LNGenius: Clever Cold Energy Recovery in Spain’s Ports

Enagas is a company with 50 years’ experience of working with the gas supply, both in Spain and globally. It owns and operates the Spanish national gas grid, as well as having a presence in other EU-countries and in Latin America.

With a team of three to five people, e4efficiency is a small department within the giant Enagas corporation. A kind of R&D hub, it tests and develops projects that can be scaled up later. Its projects in progress deal with the production, transport and commercialisation of the cold energy inherent in LNG. While minimising carbon footprints, such cold-harvesting projects also lead to economic savings and bring new businesses to underused port areas, where the LNG is processed.

Vahterus’ first communications with Enagas in general and with e4efficiency in particular began back in 2012. ‘We received very good references about Vahterus products from people in our Bilbao regasification plant, where they have one heat exchanger operating with excellent results’, says Ana M. Azuela Gómez, Project Engineer at e4efficiency. ’Our refrigeration specialist also recommended Vahterus Plate & Shell Heat Exchangers because of their cost, size and operation. We received recommendations from both the regasification and industrial world, so we had no doubt when choosing a heat exchanger.’

Vahterus’ willingness to innovate and experiment was also an important factor: ‘There’s a very good relationship between e4efficiency and Vahterus, not only on a commercial level, but they also help us continuously in new studies and proposals’, says Azuela Gómez. ‘They’re open to researching new exchanges and processes, which is greatly appreciated by an innovative start-up like e4efficiency. We’d also like to highlight the fast response that we receive from Vahterus in all technical aspects.’

From the very beginning, the focus of discussions was on the applications related to the use of LNG. One of the ideas developed between Vahterus and e4efficiency was to utilise cold energy from the vaporisation of LNG. With conventional technologies, this was dumped into the sea, but e4efficiency saw a potential for its use as a source of cheap energy for logistics centres surrounding harbours.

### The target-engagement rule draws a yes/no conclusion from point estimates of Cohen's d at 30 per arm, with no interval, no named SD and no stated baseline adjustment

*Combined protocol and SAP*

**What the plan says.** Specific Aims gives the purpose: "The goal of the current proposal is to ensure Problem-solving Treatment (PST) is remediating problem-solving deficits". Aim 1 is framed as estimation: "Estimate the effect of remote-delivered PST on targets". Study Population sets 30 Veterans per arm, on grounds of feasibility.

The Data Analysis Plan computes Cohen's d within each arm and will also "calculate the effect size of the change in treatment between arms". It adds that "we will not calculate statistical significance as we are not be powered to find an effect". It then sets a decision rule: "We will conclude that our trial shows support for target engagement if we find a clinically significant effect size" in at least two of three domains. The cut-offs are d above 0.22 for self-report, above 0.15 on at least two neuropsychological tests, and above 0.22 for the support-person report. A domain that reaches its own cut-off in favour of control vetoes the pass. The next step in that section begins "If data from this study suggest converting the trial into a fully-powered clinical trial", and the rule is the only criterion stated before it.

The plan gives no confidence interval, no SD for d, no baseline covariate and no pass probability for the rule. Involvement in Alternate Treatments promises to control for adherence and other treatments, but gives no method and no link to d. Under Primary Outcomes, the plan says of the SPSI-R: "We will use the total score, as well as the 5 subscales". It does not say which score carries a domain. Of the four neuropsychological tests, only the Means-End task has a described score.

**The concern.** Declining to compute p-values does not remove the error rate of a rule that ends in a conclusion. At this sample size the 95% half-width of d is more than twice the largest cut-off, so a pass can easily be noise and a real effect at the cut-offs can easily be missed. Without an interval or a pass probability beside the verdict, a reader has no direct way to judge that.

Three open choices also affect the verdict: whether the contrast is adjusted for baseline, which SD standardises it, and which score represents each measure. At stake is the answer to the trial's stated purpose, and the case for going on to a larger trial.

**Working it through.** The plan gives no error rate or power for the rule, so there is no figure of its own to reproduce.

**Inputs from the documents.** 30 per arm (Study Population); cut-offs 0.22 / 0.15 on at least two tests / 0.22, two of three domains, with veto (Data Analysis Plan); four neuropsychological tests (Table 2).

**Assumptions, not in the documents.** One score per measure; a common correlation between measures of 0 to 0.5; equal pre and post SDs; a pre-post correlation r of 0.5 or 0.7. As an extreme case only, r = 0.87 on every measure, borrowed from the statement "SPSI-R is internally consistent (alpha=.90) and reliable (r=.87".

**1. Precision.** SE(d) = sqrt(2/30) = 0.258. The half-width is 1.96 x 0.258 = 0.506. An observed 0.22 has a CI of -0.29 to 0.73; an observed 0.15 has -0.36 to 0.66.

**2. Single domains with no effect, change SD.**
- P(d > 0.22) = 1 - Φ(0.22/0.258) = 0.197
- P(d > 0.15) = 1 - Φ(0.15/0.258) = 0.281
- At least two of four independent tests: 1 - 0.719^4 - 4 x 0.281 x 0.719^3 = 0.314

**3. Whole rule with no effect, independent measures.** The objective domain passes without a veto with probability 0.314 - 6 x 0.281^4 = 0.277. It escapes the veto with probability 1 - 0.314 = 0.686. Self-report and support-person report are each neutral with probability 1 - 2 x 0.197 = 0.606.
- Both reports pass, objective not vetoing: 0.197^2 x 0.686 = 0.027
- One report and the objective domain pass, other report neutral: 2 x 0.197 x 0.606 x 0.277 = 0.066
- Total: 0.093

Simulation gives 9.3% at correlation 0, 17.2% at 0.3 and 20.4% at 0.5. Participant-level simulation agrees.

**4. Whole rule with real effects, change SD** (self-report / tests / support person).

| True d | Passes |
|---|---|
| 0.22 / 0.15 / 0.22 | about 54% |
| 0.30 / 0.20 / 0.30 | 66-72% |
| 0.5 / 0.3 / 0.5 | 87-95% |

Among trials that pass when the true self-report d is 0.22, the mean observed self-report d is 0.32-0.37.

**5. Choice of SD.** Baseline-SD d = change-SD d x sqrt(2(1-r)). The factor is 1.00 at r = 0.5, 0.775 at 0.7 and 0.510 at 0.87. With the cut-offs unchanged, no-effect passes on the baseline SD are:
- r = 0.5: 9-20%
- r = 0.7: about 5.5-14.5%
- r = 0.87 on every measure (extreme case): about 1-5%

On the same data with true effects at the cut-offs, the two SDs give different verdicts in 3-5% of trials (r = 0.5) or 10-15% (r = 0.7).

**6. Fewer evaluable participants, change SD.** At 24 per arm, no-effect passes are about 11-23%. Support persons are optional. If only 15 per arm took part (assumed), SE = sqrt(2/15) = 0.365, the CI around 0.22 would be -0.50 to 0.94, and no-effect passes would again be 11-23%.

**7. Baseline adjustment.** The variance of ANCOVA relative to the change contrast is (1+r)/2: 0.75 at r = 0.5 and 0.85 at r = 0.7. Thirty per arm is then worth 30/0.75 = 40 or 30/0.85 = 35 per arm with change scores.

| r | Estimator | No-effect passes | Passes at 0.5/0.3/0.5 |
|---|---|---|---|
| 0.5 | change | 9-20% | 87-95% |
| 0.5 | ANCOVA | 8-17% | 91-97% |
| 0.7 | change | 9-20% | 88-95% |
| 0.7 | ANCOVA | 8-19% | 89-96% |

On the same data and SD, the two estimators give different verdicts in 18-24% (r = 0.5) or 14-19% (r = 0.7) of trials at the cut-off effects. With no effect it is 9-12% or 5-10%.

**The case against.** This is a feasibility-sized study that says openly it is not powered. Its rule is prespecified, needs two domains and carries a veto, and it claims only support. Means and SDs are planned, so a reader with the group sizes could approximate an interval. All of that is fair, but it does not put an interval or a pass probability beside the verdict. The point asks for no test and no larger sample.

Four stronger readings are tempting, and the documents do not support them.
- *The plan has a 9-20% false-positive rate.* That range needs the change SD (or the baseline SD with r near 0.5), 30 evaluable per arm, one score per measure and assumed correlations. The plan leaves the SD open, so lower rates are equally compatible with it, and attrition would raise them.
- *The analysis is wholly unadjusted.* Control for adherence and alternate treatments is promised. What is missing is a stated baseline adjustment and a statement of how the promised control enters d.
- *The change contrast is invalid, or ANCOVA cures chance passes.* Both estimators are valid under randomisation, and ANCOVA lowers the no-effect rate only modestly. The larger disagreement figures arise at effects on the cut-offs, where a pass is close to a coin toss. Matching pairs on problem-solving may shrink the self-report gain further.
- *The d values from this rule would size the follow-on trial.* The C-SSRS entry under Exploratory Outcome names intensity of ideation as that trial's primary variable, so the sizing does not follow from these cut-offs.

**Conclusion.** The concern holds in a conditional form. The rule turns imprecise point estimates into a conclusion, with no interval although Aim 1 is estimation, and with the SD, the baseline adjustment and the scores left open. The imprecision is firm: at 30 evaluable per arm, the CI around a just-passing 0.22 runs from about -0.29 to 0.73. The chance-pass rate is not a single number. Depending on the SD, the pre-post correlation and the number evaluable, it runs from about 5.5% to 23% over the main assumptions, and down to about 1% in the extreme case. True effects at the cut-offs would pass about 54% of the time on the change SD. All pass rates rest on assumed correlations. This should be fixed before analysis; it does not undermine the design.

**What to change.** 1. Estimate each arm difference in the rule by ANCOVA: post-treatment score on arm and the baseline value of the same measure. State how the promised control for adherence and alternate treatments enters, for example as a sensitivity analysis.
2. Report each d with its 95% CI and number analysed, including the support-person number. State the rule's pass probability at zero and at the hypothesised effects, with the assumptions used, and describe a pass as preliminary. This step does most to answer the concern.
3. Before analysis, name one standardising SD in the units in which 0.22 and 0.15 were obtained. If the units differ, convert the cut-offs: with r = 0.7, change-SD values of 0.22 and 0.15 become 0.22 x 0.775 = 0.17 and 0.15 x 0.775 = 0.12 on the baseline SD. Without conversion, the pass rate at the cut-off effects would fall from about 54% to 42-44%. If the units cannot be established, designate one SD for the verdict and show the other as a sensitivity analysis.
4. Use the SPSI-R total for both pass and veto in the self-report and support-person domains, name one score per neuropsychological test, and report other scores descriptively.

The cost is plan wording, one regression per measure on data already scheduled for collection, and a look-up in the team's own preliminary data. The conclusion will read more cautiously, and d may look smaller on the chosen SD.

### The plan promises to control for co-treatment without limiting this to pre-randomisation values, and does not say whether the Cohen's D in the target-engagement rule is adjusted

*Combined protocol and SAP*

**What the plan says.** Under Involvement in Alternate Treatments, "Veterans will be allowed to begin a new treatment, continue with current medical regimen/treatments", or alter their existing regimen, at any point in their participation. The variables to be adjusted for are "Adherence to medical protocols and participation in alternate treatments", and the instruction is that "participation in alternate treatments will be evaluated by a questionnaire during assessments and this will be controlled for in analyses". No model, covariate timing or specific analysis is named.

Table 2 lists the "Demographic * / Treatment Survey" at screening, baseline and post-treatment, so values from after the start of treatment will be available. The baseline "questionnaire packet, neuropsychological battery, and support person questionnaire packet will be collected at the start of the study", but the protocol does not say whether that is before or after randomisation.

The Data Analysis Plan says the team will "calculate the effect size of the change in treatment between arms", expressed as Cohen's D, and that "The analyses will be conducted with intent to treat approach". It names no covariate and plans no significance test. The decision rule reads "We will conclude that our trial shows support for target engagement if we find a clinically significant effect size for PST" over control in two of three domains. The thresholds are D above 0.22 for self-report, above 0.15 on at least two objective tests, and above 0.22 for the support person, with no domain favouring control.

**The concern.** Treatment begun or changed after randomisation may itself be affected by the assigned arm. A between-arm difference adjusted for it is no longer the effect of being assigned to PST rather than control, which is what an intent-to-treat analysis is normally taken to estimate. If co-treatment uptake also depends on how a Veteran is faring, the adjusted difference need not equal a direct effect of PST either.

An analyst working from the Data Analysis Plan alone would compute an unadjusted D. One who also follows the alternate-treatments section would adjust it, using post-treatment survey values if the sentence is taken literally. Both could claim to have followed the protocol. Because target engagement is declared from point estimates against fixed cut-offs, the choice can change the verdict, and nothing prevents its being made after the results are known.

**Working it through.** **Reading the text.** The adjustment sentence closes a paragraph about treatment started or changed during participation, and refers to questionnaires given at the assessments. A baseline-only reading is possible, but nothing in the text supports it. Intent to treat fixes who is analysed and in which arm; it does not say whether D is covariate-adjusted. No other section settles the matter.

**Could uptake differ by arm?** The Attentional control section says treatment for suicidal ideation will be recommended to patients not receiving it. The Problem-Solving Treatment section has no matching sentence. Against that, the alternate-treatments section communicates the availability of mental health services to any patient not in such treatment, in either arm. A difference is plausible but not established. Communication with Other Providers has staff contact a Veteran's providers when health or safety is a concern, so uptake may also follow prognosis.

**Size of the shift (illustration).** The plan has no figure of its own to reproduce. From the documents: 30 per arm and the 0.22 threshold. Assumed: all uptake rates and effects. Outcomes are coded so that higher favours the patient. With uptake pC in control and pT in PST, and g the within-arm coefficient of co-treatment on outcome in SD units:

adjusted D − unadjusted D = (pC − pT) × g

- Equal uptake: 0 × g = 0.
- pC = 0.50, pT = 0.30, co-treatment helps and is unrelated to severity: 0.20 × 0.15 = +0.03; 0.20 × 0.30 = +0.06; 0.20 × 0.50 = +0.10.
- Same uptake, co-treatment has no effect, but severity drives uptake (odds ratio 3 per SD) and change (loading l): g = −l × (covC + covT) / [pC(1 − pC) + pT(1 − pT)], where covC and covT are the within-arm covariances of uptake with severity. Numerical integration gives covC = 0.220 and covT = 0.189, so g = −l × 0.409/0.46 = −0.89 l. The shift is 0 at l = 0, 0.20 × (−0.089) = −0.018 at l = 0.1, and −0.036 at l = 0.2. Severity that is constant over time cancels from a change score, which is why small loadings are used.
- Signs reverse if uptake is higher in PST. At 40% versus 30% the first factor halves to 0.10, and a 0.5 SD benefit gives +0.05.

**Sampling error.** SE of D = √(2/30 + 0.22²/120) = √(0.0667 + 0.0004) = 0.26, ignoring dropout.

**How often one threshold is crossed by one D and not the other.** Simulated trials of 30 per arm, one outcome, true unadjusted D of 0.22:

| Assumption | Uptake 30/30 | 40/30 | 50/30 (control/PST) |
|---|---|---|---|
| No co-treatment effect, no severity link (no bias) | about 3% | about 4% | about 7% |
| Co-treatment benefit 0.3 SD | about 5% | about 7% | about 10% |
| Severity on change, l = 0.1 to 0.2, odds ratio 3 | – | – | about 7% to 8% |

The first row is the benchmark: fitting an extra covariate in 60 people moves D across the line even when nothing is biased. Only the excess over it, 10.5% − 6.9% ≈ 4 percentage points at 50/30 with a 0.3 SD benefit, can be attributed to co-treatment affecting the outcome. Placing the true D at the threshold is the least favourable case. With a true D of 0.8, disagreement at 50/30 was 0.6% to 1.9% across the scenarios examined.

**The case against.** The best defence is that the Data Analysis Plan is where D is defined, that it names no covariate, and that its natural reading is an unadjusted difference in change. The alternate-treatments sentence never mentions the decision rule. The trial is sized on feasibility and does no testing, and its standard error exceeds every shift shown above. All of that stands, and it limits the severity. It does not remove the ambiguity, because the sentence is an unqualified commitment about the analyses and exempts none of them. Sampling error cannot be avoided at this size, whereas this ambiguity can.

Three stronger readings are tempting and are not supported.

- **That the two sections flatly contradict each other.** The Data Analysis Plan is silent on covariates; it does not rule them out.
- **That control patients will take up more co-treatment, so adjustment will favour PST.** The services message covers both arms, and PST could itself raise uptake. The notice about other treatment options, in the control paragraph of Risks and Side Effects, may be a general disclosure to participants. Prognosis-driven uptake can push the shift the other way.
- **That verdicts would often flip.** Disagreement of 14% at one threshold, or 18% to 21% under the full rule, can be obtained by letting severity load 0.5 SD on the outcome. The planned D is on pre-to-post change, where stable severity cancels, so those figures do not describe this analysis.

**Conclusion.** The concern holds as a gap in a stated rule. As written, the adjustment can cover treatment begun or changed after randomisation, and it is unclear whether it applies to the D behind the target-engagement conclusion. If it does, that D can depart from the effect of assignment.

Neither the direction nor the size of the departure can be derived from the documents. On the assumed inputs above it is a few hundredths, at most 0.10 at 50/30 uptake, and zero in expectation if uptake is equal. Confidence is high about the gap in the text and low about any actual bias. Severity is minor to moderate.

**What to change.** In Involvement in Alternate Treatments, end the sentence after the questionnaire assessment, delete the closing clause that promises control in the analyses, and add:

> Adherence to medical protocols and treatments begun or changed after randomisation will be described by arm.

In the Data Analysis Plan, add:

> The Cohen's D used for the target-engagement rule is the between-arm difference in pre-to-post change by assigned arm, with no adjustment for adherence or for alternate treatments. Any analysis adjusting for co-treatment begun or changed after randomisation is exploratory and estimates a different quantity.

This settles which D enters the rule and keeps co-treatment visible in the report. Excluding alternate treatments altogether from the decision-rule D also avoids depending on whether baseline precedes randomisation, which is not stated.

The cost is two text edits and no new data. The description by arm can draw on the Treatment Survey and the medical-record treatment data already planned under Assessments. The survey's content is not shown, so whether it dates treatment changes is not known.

As a result of collaborative thinking, Vahterus and Enagas developed a ‘cold box’ system, which consists of an exchange system and pumps. The pumps propel the refrigerant towards the client’s facilities in a closed loop, at the temperature they require.

Vahterus and Enagas developed a ‘cold box’ system, consisting of an exchange system and pumps.

In this system, high-pressure LNG is passed through an exchange system of two Vahterus heat exchangers, one with LNG/intermediate fluid and the other with intermediate fluid/refrigerant fluid. The intermediate fluid circulates between the exchangers through a process of thermosiphon, and through the difference in density between the liquid phase and the gas phase, without the need for pumping. The temperature of both the intermediate fluid and the refrigerant may vary, depending on the needs of the customer. The cold energy of the LNG is recuperated, and can be made available to clients who require it, from refrigerated warehouses and ice factories, to industrial, pharmaceutical customers, data centres, etc. In theory, it will become a trouble-free solution with no risk of freezing the CO2 or the Temper (the refrigerant), since the LNG does not come into direct contact with them, but transfers cold energy through the intermediate fluid.

This idea was first tested with a 35 kW skid from 2018 to 2020, with positive results. The second prototype, with a capacity scaled up to 370 kW, is getting ready for start-up in the coming months in Huelva, Spain. Azuela Gómez remarked: ‘We’ve had a very good experience with the two Vahterus exchangers that we have in the LNG cold-harvesting prototype. Both the LNG / Ethane and the Ethane / Temper systems work perfectly, with an adequate temperature transmission speed and without requiring a cooling curve that’s too slow. Furthermore, during the prototype start-up, two Vahterus technicians were present, which was very helpful for us.’

Having looked at the results of the two test skids, Enagas has begun two ‘full-scale projects this year, amounting to 14MW of cold-energy recovered using this technology: project ‘Barcelona’ and project ‘Huelva’. These are harbour locations in Spain, where Enagas receives LNG from tankers and will be able to develop the surrounding area by attracting companies to move closer to the harbour. In those projects, it is expected that end clients will make 25–40% savings compared to the use of electricity, when moving their facilities closer to the port. And this is just a beginning: with the demand for cold energy increasing around the globe due to global warming, there will be plenty more projects to come.

According to Azuela Gómez, e4efficiency will continue to work with Vahterus: ‘Due to the good results obtained so far, we hope to keep working with Vahterus Plate & Shell Heat Exchangers, even improving on these great results and implementing this technology in new processes with LNG as the protagonist.’

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